Once the surgery is over, the patient will be transferred out of the operation theater. Successful completion of surgery does not mean end of treatment. After the surgery, the patient as well as the doctor must work together as a team towards achieving complete recovery. Some post operative care instructions are mentioned below:

  • Immediately After Surgery

    The patient is transferred out of the operating room into ICU soon after surgery is over. It takes a while for patient to regain consciousness. An intravenous line inserted into a vein of the arm maintains the patient's nutritional status to normal. Chest tubes which are placed during surgery are retained for some time after surgery is over. After the patient regains consciousness, the surgeon performs a complete physical examination and checks if the surgical incision is healthy.

  • Post-operative Medication

    Pain and infection at the site of surgical incision are commonly experienced after ASD surgery. Post operative pain killers and antibiotics are therefore included in post-operative care most of the times.

  • Discharge from Hospital

    After remaining in ICU for a day or two, the patient is shifted into a normal recovery room. Discharge from hospital is usually 5-7 days after surgery. This duration may vary depending on the patient's response to treatment. After discharge too, the patient has to continue with home care for sometime. Complete recovery after ASD surgery will take about 4-6 weeks.

  • Pediatric Care

    If the patient is a young child or a baby, special care has to be taken. They should be kept away from any kind of infection. Children should be disallowed from playing, running or jumping around. Physical exertion may disrupt the continuity of the interatrial wall again. If the patient is a new born child, then the pediatrician and the surgeon, both must be consulted for instructions regarding breast feeding after surgery.

  • Adult Care

    Adult patients should take care to avoid lifting heavy weights or doing a lot of physical exertion. This can put extra pressure on the recuperating heart.

  • Wound Care

    The surgical incision should be cared for well. It should be cleaned daily and the surgical dressing should be replaced. The patient may do it on their own or a nurse or doctor can help out with it.

  • Cardiac Rehabilitation

    The surgeon may advise the patient to undergo cardiac rehabilitation. Exercises, relaxation techniques and diet to develop a healthier heart are included in this program.

  • Light Physical Activity

    Exercising too much and not doing any physical activity at all, both are equally harmful after ASD surgery. Light physical activity like walking, gentle stretching exercises should be done following surgery but only after consulting with the surgeon. This prevents accumulation of fluids and swelling on the body which can happen after surgery.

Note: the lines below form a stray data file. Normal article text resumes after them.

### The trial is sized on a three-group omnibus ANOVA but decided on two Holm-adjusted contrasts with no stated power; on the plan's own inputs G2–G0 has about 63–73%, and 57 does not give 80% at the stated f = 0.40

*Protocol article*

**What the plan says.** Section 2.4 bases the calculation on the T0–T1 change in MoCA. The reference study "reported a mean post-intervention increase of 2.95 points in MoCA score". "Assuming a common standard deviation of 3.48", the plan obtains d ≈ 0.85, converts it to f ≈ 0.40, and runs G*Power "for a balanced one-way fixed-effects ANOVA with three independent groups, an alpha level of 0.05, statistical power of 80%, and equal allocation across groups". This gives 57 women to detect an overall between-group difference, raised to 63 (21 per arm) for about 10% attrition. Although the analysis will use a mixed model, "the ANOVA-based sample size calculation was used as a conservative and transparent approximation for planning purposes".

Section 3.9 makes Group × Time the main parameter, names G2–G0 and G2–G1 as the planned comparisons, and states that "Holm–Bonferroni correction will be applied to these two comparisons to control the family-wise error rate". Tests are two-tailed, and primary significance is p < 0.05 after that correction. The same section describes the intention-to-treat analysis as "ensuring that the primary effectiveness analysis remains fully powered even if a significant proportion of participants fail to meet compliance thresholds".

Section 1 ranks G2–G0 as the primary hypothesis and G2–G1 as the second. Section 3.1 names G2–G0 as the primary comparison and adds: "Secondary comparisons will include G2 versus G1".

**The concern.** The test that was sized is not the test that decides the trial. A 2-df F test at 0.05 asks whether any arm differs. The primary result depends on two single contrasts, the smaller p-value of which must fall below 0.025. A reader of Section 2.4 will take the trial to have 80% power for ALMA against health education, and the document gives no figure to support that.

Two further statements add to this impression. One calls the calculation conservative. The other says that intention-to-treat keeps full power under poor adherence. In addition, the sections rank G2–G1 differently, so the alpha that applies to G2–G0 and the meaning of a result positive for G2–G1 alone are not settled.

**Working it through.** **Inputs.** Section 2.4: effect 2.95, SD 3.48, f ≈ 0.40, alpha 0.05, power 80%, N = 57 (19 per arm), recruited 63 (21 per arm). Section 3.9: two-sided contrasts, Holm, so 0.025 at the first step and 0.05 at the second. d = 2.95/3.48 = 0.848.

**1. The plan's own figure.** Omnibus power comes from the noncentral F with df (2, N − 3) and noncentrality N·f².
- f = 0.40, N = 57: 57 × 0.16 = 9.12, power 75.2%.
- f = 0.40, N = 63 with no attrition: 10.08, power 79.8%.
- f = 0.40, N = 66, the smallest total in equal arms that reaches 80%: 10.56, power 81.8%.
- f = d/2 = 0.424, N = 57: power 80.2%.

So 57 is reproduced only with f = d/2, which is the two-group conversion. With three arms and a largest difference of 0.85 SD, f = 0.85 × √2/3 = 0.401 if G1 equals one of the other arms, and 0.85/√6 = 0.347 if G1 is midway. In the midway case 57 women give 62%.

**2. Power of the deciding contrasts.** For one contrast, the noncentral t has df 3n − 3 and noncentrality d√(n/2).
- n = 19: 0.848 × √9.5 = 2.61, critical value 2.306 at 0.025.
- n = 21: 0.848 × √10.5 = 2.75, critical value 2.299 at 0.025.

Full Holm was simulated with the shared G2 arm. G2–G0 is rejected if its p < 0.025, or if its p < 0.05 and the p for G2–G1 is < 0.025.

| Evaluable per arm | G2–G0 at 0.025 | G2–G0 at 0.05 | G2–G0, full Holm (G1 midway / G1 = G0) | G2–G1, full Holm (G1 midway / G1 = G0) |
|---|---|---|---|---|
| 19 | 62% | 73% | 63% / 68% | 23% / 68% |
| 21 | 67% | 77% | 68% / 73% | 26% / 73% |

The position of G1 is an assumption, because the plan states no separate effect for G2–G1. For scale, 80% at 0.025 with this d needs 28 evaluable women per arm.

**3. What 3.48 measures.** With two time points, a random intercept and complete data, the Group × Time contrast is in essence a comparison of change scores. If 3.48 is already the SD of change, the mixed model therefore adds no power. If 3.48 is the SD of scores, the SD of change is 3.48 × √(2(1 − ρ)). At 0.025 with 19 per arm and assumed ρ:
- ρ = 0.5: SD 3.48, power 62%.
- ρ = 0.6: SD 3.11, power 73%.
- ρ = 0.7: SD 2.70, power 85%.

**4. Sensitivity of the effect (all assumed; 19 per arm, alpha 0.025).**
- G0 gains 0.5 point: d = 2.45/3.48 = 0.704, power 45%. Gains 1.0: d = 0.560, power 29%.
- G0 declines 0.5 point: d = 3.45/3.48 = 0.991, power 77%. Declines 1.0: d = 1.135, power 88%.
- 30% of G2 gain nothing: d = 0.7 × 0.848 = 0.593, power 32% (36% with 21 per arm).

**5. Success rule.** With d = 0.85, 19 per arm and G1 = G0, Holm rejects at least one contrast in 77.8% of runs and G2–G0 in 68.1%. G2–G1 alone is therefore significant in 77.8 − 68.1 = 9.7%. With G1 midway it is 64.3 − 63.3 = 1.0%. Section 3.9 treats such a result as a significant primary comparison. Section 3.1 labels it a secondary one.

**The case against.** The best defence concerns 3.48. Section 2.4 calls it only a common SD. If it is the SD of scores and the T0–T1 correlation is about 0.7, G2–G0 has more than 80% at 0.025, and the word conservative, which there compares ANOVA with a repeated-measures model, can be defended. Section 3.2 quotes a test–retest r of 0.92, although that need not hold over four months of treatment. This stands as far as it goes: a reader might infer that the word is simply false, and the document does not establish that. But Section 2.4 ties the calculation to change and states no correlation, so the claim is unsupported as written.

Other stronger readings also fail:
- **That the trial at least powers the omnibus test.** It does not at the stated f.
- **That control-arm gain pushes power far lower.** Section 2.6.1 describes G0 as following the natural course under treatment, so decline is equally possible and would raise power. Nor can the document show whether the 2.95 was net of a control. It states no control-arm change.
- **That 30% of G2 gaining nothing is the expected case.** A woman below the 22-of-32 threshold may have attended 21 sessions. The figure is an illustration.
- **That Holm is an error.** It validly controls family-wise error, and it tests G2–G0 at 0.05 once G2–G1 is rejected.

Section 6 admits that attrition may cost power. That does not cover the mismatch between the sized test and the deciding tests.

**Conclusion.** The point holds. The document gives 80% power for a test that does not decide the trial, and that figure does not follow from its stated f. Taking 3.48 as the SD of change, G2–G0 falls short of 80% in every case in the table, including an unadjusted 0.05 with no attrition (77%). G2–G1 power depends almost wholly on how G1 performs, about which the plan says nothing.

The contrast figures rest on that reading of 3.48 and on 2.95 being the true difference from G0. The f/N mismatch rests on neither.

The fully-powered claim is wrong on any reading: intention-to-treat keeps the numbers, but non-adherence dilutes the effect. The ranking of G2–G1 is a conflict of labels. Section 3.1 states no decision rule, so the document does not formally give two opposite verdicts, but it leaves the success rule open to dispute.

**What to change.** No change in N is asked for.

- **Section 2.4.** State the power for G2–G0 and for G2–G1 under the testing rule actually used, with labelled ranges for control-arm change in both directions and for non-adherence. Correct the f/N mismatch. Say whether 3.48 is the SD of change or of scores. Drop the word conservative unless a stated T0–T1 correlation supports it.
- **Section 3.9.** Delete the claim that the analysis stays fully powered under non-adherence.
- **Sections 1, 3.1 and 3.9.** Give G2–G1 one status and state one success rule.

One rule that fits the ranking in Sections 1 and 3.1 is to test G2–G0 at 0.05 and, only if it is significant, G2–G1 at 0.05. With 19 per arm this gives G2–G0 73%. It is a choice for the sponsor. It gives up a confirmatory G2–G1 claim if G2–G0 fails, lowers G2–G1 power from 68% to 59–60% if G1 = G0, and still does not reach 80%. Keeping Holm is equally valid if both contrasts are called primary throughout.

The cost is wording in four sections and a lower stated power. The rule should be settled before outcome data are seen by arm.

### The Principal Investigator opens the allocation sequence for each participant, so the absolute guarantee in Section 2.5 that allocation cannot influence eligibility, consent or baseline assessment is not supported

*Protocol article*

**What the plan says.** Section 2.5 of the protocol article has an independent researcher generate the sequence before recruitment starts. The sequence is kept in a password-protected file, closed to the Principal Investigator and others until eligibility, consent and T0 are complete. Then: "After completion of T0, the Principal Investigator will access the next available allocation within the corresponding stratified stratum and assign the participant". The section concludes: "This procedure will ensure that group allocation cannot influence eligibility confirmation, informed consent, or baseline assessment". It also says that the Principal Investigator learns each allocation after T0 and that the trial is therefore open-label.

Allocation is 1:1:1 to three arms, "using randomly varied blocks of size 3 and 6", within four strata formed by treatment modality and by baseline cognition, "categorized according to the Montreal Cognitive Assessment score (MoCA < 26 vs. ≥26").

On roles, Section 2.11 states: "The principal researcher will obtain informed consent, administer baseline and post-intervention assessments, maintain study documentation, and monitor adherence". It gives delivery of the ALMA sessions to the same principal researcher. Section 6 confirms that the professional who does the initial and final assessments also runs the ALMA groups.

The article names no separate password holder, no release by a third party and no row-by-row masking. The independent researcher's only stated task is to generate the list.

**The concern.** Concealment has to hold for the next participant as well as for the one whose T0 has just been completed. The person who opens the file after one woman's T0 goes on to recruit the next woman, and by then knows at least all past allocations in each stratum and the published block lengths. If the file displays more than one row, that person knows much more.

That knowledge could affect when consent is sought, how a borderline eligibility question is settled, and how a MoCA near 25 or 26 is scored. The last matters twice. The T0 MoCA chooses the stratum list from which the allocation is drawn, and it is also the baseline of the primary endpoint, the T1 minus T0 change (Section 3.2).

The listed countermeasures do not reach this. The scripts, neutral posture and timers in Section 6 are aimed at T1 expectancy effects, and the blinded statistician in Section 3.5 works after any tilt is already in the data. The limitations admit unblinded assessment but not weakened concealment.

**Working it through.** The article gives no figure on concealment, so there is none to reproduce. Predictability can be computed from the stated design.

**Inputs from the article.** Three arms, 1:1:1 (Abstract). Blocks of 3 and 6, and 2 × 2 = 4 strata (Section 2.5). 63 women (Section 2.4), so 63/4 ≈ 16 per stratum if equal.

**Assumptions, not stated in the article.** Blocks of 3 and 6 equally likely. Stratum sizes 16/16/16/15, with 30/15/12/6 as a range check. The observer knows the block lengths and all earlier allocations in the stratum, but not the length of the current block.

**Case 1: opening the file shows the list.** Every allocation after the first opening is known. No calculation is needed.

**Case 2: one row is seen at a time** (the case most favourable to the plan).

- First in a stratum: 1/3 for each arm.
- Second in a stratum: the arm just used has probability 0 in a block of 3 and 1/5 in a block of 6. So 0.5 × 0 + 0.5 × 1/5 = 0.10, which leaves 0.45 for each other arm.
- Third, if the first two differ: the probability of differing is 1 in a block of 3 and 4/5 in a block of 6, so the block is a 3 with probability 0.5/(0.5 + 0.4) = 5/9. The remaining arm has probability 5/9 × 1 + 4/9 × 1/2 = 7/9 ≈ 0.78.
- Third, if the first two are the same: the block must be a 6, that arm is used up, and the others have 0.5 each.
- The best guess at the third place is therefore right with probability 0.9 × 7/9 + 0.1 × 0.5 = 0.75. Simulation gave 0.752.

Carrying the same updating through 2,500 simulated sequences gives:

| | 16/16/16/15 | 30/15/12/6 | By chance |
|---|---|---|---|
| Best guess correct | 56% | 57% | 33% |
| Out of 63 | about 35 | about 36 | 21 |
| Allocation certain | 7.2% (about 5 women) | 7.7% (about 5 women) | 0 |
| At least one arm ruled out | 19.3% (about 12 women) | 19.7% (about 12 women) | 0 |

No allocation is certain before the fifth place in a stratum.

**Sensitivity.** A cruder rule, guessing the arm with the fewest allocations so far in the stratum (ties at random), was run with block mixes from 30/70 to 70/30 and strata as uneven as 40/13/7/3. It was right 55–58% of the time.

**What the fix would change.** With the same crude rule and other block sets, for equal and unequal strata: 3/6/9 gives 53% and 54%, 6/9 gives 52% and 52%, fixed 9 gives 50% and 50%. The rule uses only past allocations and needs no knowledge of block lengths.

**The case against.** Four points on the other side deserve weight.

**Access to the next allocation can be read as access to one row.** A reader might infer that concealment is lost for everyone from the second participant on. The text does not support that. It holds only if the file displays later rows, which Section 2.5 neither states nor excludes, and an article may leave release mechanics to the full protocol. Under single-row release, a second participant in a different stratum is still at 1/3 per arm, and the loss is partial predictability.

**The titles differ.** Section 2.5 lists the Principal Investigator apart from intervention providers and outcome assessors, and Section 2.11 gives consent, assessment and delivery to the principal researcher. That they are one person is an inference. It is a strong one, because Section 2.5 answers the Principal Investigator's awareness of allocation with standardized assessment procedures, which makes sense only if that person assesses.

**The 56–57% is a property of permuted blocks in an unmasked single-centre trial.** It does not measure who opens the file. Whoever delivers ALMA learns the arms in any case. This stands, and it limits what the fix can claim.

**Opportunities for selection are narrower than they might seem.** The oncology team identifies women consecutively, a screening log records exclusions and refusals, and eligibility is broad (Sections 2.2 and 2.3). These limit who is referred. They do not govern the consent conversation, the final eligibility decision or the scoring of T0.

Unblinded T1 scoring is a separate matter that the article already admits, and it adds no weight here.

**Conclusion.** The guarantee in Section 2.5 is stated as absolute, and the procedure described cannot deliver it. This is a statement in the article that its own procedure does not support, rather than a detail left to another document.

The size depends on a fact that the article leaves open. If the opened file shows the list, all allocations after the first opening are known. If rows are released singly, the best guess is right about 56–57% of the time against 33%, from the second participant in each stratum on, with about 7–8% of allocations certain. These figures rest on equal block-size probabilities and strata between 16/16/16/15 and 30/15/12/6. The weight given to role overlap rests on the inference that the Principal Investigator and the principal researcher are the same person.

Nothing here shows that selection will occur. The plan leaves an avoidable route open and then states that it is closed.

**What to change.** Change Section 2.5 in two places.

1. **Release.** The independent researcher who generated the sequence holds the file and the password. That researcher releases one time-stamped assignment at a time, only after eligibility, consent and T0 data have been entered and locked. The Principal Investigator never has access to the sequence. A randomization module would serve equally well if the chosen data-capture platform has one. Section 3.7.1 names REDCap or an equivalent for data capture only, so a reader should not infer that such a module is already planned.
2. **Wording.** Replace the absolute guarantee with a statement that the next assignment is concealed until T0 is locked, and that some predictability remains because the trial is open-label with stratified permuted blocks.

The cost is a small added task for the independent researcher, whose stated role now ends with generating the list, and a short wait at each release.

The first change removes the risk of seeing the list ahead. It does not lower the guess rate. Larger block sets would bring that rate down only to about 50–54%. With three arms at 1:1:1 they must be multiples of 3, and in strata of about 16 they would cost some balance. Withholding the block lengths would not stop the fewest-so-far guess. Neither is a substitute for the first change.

Despite following all instructions for post operative care, there is possibility of some complications occurring in some cases. These however can be treated separately. If they are cared for well, they do not prove to be fatal.

Risks and Complications

  • Infections:

    The surgical incision may get infected if not cared for properly. There could be swelling pain and even bleeding at the site of the cut. Antibiotics, use of antiseptic solution to clean the wound and pain killers help to curb this condition.

  • Swelling:

    There could be swelling of the ankles, wrist, face or of the entire body due to accumulation of fluids. This can be treated with appropriate medicines, exercise and diet. The patients are advised to contact their doctor in case this happens.

  • Risks of Surgery:

    During surgery, there could be bleeding due to accidental cutting of a blood vessel. Blood accumulation could occur in or around the heart. This needs to be drained to avoid complications. Severe blood loss will need to be treated with blood transfusion to the patient. There could be accidental damage to surrounding healthy organs like lungs, or some other part of the heart during surgery. This damage preferably will be repaired during the surgery itself. The patient may develop an allergic reaction to the anesthetic medicine used. There could be elevation of blood pressure due to the reaction. In such cases, the anesthetic medicine is changed or used in optimum quantity only. Reactions to the anesthetic agent are treated with appropriate medicines.

  • Blood Clots:

    During surgery, there could be formation of blood clots. These clots could restrict the blood flowing through heart. They might even travel through blood vessels and block the arteries. This could reduce the blood supply to a particular organ and may damage it. Clots can be treated by blood thinning medications. Almost every patient undergoing ASD surgery is given blood thinners. However, close monitoring is then required. If the dosage of blood thinner is exceeded, there could be bleeding which will cause further complications.

The article gives patient a good understanding about ASD surgery with its risks and advantages. However, it is to be noted that not each case of ASD is the same. Hence, there may be variation for the procedures before, during and after surgery for every case. But the end result and aim of every surgery is the same, which is to provide complete relief to patient.